[Previous message][Next message][Back to index]
[Commlist] CfP – Unstable Images and Shifting Histories: Photography, Anthropology, Cinema
Sat Nov 09 07:55:04 GMT 2019
Call for Papers – Unstable Images and Shifting Histories:
Photography, Anthropology, Cinema
Edited by Dr. Hanin Hannouch (Kunsthistorisches Institut in
If the scholarship on photography has often lodged its cultural and
philosophical significance within the epistemological framework of
evidence, it has also increasingly taken into account how photography
was the medium of choice for bringing the foreign and the exotic to the
salons of the European bourgeoisie thirsting for images and texts from
newly-colonized territories (Sekula 1981, Shohat 2008, Göttsche 2013).
By maintaining close ties with anthropology (Pinney 2001), as well as
with colonial administrators and military personal, photography
perpetuated long- held identity constructions within asymmetrical power
relations and transmitted them as supposed “truths” to various European
and American ethnological museums, thus accounting for their
extraordinarily large archives (Geary 1988). Beyond its function as
anthropological record, photography’s use as source for shaping
historical narratives runs in parallel to its ability to provide a
“reckoning with history” (Tucker, Campt 2009), by bringing (visual,
textual etc.) sources to their limits and by unmasking the constructed
dimension to the narratives they are meant to articulate. Moreover,
though the archive bestows upon photography and cinema — its preeminent
materials — the authoritative status of document (Ellenbogen 2012),
differing epistemologies continue to underpin its various stakeholders
(Hamminga 2016) exceeding their initial framework of reference. And
although (moving) images suture the subject into a supposedly
scientific, anthropological, or historical project, buried within the
very process which representation eclipses is a greater uncertainty as
to the kind of history that is being inscribed, and most importantly,
/whose/ history is being told.
Consequently, the special section of the issue number 17 of Cinergie
analyzes how images “disturb the core nodes of historical relations and
practices of history” (Edwards 2016) rather than how they constitute it
through nation-building. By investigating how artists re- appropriate
(anthropological, scientific, or historical etc.) photography and film,
and how they re-read them against their own original trace, as in
against the very object whose presence they inscribe, this volume
examines how images are deployed against the history they are thought to
depict. Cinergie seeks to historicize this failure of evidentiary and
documentary claims to visual media as disturbances causing epistemic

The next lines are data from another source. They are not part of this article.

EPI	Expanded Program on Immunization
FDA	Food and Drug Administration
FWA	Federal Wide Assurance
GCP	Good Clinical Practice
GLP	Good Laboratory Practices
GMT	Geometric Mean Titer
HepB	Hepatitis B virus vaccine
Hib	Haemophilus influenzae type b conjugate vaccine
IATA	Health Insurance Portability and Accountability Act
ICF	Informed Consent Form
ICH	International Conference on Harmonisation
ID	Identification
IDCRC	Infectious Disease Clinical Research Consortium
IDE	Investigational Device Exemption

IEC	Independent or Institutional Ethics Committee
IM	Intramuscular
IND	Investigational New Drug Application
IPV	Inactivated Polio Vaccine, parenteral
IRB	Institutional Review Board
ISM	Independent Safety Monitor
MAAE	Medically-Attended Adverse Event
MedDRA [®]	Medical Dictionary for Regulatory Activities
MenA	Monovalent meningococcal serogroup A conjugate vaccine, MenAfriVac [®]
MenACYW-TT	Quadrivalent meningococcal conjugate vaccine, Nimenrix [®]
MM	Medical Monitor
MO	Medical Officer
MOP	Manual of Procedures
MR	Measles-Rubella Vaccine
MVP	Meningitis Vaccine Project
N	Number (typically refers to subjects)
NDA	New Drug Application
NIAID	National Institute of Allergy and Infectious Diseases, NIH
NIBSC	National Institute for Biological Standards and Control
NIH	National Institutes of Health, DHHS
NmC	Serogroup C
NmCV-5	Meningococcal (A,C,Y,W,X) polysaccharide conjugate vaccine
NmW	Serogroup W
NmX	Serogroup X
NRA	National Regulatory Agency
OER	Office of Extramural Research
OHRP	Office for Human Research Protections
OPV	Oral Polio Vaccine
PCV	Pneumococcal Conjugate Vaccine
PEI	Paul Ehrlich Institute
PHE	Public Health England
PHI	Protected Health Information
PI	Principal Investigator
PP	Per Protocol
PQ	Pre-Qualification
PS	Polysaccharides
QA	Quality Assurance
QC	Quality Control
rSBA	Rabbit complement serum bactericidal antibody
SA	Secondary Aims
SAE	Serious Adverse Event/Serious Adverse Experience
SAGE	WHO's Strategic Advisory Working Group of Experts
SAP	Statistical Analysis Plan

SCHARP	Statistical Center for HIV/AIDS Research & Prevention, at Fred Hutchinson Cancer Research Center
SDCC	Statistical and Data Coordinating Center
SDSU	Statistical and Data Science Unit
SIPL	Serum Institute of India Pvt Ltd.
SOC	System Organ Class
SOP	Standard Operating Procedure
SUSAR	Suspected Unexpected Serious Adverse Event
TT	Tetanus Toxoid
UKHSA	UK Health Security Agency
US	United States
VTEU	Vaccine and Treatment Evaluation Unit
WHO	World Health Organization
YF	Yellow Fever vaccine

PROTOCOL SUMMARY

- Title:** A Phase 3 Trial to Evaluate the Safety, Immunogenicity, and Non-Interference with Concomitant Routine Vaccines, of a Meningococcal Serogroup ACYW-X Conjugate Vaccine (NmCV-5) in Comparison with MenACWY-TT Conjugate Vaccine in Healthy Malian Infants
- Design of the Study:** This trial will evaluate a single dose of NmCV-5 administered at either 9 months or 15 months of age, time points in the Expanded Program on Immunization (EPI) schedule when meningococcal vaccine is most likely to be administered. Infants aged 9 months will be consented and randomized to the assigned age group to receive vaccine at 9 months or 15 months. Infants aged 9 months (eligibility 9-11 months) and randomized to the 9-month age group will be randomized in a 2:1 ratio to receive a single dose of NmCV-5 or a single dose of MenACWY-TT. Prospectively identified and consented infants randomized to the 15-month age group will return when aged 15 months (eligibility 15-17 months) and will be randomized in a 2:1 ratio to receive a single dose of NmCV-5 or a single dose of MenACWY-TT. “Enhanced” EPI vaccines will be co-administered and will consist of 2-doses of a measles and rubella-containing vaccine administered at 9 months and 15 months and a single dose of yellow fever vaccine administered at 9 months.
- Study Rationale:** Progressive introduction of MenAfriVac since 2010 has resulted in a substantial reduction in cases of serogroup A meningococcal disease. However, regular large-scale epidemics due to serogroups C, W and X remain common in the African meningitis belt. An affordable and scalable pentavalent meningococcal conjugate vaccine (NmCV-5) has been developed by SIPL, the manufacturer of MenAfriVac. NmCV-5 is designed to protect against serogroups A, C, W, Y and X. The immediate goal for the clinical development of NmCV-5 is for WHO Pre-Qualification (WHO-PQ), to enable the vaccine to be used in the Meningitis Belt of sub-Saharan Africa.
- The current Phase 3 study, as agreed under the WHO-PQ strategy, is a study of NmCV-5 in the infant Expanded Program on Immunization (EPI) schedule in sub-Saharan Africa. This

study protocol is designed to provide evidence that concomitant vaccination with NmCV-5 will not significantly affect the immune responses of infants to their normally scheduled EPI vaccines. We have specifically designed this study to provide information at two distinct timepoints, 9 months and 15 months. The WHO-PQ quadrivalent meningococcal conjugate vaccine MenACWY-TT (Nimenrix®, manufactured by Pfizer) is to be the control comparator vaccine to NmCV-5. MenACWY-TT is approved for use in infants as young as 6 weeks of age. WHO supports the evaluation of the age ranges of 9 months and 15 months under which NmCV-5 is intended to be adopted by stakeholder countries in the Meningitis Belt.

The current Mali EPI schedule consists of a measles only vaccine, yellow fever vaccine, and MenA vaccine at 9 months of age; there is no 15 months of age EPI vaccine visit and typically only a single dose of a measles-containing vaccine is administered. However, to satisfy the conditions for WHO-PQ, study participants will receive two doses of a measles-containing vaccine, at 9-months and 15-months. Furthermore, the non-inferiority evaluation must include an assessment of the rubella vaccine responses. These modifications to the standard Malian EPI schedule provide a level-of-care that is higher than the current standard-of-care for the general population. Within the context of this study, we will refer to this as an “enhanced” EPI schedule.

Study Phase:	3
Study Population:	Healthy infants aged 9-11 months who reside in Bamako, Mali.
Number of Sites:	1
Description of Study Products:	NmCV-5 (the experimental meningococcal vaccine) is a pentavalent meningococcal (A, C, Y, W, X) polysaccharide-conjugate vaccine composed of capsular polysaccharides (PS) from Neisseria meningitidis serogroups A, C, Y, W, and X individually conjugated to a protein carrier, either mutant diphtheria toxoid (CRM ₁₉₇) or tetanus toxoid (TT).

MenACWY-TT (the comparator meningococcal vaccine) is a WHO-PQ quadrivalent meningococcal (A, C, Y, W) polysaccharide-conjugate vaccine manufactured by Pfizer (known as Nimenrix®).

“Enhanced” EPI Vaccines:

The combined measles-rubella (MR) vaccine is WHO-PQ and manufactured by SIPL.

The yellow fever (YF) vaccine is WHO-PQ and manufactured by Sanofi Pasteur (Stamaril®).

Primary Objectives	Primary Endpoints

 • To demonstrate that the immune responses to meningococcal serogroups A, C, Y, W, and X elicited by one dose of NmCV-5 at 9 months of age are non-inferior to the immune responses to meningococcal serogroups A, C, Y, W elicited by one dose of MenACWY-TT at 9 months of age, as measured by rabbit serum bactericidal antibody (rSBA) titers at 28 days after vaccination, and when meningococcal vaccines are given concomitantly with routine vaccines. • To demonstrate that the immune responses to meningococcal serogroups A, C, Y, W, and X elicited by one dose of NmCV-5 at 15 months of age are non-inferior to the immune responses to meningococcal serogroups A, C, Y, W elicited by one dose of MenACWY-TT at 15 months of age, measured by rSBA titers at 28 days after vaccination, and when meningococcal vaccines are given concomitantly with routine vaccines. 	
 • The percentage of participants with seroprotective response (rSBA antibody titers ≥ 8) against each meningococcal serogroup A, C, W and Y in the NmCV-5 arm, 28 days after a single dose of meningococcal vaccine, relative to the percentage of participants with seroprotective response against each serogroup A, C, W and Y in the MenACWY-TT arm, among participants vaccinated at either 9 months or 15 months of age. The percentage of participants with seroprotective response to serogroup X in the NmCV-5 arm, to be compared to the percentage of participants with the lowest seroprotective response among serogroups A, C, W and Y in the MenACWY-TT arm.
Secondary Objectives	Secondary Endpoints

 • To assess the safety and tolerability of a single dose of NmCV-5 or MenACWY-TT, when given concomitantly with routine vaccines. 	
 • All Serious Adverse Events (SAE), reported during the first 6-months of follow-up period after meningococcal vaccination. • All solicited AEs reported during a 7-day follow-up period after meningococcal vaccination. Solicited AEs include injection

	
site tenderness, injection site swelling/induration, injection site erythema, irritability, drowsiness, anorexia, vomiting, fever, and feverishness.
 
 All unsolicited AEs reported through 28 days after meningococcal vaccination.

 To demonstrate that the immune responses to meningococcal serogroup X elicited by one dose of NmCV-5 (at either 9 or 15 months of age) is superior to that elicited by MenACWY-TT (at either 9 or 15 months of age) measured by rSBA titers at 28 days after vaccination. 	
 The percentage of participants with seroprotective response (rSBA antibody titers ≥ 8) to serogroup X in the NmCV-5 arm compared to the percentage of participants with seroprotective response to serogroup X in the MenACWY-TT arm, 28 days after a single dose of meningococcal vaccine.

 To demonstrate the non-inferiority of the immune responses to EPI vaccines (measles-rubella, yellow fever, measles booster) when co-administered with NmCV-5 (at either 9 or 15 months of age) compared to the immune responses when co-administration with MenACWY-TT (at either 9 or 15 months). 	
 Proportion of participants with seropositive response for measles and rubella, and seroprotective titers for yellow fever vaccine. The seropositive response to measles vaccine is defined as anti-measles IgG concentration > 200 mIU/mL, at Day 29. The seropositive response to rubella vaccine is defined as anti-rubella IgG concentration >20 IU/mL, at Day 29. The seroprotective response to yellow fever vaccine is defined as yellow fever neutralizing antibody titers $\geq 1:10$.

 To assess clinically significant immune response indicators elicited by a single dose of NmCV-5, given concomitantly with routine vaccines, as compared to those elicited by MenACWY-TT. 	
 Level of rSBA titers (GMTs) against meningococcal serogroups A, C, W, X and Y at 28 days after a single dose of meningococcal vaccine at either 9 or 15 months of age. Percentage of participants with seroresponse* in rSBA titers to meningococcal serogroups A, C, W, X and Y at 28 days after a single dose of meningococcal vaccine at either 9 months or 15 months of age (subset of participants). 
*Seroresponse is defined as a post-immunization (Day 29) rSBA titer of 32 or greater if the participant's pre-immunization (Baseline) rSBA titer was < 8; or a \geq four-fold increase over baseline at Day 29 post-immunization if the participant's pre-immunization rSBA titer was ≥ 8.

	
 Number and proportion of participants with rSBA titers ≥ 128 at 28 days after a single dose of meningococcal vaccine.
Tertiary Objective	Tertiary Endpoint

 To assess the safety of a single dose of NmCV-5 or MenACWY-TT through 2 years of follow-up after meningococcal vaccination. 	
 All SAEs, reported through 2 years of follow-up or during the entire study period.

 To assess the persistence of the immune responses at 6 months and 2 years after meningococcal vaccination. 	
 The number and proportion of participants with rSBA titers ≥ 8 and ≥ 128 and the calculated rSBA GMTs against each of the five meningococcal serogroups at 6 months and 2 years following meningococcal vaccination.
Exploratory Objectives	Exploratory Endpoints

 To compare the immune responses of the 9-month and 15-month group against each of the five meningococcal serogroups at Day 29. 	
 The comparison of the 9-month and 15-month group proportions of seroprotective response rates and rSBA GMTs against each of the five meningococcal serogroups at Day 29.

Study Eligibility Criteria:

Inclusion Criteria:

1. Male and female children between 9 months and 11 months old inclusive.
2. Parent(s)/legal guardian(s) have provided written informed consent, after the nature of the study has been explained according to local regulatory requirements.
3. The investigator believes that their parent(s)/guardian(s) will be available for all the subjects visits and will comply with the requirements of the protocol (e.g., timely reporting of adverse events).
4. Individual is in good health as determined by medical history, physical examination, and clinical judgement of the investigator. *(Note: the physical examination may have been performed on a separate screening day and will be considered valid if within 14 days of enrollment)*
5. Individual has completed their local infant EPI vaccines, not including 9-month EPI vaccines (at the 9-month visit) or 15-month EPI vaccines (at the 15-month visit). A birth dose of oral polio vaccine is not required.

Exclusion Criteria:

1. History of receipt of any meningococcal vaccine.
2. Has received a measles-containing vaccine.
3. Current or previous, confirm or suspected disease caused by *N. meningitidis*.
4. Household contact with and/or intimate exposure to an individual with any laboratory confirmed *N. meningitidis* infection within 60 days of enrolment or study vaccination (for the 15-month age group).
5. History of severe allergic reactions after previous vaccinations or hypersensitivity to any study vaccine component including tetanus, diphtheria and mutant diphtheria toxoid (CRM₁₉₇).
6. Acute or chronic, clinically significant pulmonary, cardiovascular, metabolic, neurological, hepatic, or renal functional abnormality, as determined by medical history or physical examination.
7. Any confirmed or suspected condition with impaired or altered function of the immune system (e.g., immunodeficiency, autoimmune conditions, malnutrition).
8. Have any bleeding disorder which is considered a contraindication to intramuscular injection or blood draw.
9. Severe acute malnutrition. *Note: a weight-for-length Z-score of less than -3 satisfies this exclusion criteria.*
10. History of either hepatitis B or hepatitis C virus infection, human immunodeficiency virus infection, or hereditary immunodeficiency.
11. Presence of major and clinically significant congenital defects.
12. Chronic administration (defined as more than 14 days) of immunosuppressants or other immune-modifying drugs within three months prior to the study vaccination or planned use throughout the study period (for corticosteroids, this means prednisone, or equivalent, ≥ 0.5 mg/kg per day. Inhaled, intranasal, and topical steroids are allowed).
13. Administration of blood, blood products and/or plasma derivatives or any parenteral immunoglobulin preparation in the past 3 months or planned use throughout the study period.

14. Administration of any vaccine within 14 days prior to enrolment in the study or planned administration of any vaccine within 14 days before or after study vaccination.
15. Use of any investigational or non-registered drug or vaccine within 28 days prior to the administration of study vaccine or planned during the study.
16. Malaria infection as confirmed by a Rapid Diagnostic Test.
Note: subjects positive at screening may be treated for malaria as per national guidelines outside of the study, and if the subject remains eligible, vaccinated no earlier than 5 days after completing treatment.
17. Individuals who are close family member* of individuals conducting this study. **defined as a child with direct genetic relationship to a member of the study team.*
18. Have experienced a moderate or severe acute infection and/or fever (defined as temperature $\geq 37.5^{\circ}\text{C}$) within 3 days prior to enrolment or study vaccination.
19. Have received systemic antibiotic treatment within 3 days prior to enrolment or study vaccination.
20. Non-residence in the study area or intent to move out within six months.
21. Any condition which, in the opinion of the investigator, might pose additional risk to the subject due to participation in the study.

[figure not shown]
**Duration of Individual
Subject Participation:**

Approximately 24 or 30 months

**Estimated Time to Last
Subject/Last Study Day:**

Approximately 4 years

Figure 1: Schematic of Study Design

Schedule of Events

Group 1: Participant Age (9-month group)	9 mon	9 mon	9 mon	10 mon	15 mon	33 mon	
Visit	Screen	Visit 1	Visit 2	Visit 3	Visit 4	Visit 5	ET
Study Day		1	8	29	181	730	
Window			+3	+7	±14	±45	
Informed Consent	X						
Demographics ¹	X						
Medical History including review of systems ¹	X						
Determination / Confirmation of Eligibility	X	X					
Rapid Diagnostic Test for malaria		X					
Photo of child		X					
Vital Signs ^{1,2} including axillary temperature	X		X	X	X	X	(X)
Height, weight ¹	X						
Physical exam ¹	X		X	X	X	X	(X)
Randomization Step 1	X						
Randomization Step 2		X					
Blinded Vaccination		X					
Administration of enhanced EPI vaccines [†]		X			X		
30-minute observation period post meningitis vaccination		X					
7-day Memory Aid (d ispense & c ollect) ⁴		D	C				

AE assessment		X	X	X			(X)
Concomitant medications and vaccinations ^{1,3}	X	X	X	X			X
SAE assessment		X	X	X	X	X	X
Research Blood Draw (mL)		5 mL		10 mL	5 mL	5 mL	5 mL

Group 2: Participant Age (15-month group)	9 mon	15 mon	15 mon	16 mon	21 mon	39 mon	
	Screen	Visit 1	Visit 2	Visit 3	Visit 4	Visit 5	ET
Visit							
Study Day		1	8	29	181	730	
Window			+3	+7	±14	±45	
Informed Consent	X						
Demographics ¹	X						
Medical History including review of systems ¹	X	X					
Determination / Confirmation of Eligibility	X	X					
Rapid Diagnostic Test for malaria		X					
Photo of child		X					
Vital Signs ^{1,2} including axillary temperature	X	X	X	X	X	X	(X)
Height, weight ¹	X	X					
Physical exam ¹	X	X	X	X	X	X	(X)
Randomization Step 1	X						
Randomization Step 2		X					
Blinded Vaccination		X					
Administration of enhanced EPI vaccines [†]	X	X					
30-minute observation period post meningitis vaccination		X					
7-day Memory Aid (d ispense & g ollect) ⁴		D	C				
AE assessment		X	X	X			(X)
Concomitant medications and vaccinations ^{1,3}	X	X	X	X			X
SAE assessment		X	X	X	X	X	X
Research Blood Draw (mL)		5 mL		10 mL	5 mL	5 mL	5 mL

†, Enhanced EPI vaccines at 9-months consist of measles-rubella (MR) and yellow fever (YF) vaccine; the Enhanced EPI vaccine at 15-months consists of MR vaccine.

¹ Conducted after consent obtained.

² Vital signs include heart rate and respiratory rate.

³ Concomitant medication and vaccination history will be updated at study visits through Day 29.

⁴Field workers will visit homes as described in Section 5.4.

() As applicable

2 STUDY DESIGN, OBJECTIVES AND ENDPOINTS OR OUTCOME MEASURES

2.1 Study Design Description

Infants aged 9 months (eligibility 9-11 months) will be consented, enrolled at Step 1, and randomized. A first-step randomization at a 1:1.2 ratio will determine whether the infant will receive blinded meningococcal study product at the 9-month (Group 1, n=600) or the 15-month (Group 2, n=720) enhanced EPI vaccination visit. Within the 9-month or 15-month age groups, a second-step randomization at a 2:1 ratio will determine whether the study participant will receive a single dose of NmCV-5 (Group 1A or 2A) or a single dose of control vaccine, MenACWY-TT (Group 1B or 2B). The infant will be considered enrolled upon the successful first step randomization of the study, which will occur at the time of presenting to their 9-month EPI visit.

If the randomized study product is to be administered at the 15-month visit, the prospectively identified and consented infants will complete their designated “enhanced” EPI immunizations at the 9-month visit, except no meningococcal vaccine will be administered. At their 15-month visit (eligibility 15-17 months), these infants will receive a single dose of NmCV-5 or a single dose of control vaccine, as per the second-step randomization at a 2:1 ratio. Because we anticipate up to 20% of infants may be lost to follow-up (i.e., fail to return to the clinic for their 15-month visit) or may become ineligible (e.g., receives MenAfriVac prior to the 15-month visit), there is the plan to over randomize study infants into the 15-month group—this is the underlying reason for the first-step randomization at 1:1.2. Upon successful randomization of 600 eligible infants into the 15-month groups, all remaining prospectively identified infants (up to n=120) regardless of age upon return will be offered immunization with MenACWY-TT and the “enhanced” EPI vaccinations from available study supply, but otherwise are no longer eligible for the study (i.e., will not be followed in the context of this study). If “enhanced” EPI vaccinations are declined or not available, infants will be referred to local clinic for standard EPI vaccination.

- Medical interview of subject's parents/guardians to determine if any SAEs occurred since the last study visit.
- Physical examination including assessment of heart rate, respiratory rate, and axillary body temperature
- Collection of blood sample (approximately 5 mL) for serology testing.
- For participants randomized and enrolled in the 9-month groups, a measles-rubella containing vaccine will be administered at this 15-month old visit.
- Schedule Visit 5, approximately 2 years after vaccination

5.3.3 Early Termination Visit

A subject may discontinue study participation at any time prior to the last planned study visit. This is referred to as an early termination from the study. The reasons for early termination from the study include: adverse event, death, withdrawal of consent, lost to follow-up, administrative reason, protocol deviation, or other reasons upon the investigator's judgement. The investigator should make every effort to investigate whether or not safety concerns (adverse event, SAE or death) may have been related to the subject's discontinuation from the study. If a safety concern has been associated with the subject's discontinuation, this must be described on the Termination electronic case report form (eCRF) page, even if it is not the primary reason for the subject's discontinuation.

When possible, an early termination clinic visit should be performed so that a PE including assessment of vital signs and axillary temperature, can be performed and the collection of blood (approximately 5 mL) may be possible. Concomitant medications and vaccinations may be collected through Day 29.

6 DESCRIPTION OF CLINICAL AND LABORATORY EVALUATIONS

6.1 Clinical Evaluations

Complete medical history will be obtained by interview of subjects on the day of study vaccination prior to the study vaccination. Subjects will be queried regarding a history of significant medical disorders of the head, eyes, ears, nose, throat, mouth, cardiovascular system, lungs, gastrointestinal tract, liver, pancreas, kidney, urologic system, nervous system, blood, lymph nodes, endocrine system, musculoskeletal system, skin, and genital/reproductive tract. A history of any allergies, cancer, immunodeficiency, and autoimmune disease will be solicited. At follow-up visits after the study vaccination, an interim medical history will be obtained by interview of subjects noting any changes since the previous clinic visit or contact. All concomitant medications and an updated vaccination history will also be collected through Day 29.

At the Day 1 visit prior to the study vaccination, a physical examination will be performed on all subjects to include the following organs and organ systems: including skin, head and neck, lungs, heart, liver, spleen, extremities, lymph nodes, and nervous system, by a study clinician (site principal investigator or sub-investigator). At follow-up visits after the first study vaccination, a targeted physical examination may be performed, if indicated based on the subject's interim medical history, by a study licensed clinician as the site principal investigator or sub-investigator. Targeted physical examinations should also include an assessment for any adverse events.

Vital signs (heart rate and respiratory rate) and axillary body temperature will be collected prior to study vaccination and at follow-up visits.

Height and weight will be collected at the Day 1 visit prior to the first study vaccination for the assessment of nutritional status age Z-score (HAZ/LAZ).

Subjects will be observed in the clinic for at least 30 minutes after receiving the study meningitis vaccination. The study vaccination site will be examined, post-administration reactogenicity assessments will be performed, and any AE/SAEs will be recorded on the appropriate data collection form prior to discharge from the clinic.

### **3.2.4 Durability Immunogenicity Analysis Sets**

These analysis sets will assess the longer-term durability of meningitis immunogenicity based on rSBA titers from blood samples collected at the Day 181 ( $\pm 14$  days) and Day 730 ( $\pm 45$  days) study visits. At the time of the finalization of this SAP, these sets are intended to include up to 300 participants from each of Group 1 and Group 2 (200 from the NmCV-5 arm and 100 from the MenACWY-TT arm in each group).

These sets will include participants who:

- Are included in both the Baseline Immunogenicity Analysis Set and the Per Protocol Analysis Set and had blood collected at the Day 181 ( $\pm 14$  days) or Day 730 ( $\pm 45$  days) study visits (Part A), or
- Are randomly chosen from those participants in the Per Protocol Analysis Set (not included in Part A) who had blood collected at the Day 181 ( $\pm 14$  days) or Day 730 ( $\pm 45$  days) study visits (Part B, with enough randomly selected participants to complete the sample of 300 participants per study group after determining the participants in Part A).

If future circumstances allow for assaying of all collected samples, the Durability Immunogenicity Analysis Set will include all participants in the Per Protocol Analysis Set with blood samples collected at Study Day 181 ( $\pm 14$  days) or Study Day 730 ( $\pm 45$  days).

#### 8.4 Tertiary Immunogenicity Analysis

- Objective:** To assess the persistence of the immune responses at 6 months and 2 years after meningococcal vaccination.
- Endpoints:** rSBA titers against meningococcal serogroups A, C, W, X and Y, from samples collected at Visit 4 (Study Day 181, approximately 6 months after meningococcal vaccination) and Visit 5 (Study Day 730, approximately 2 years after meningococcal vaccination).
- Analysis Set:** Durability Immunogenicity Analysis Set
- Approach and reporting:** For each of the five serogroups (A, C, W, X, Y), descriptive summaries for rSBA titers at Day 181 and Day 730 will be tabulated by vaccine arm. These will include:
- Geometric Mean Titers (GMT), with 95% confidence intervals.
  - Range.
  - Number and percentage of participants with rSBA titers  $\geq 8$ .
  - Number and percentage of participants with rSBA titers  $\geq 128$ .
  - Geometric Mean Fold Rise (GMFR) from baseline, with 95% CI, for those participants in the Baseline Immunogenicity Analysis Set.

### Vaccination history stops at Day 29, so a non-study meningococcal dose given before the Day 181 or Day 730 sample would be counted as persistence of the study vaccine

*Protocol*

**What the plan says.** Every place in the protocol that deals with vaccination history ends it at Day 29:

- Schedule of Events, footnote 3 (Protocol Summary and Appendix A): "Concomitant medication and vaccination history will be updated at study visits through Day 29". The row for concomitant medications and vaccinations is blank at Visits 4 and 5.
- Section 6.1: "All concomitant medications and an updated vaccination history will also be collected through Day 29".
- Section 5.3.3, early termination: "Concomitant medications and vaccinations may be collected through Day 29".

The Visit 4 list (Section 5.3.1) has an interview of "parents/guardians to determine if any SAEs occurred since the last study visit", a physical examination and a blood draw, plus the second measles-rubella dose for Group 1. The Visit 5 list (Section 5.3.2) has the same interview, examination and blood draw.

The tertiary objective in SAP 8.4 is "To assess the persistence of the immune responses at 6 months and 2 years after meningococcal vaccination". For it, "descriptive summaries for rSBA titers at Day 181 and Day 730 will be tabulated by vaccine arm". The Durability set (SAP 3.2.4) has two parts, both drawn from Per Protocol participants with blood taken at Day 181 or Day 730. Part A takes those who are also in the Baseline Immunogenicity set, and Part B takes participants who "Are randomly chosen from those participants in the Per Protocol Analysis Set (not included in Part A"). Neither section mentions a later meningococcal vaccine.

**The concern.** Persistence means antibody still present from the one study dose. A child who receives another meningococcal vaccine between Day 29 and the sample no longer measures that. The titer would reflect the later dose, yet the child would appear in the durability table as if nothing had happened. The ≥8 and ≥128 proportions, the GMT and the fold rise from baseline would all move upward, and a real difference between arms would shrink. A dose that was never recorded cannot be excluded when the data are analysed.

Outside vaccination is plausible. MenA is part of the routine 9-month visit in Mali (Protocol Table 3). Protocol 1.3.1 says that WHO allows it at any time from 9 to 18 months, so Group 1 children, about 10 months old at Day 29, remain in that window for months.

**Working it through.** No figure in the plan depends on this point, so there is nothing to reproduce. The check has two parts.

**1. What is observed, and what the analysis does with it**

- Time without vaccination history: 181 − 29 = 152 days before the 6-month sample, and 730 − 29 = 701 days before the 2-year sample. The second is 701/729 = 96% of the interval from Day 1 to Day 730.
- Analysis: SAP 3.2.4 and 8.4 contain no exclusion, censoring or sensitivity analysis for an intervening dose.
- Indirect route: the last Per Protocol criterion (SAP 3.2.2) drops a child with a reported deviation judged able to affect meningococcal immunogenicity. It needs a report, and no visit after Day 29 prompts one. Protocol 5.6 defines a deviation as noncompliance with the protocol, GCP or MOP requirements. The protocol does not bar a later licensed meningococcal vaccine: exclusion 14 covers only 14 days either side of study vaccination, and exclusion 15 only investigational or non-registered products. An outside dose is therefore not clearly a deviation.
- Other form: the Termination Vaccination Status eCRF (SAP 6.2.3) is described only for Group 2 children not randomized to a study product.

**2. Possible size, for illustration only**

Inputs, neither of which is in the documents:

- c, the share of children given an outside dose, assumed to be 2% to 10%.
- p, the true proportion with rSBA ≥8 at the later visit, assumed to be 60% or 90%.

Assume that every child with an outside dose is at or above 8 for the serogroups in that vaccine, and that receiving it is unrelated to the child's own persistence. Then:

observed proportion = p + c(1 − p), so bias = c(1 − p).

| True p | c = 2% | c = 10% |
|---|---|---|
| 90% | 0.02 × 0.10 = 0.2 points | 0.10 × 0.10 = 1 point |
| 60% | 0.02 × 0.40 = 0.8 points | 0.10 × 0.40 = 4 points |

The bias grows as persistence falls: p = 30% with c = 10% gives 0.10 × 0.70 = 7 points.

shifts. Furthermore, it focuses on how their narratives remain
ever-shifting despite theorists' use of “context” (understood here as
the fruit of a process of framing and of interpretation attempts to give
meaning and coherence) as a reliable backdrop to comprehending them and
pinning them down. By asking how certain archival practices and the
system of knowledge they bespeak inadvertently undermine institutional
power, this section considers how instability has always been integral
rather than contingent to the image and how fractures are part of the
archive, irrelevant of the framework made to fix its internal
Contributions will be considered that include but are not limited to:
How do artists employ colonial, scientific, or historical
photography and film in order to shift their initial significance
and what kind of new epistemologies do they create in the process?
How do scientists, photographers, officials etc. attempt to palliate
contradictions between the visual materials they generate and the
theories they formulate?
How do various artistic operations question the constitution of
indexicality, and have the image emerge as a site of contested
encounters resisting collection and interpretation even (or
especially) within the archive?
Please send an abstract and a short biographical note to Dr. Hanin
Hannouch, Post- Doctoral researcher at the Kunsthistorisches Insitut in
Florenz, Max-Planck-Institut at: (hanin.hannouch /at/ khi.fi.it)
<mailto:(hanin.hannouch /at/ khi.fi.it)> *by December 31, 2019* — [subject:
Unstable Images and Shifting Histories: Photography, Anthropology,
Cinema + name surname author(s)].
Abstracts should be from 300 to 500 words of length (English).
If the proposal is accepted, the author(s) will be asked to submit the
full article *by February 15, 2020*.
The articles must not exceed 5,000/6,000 words.
Contributions will be submitted to double-blind peer-review
The issue number 17 of /Cinergie/ will be published in *July 2020*
This mailing list is a free service offered by Nico Carpentier. Please use it responsibly and wisely.
To subscribe or unsubscribe, please visit http://commlist.org/
Before sending a posting request, please always read the guidelines at http://commlist.org/
To contact the mailing list manager:
Email: (nico.carpentier /at/ vub.ac.be)
[Previous message][Next message][Back to index]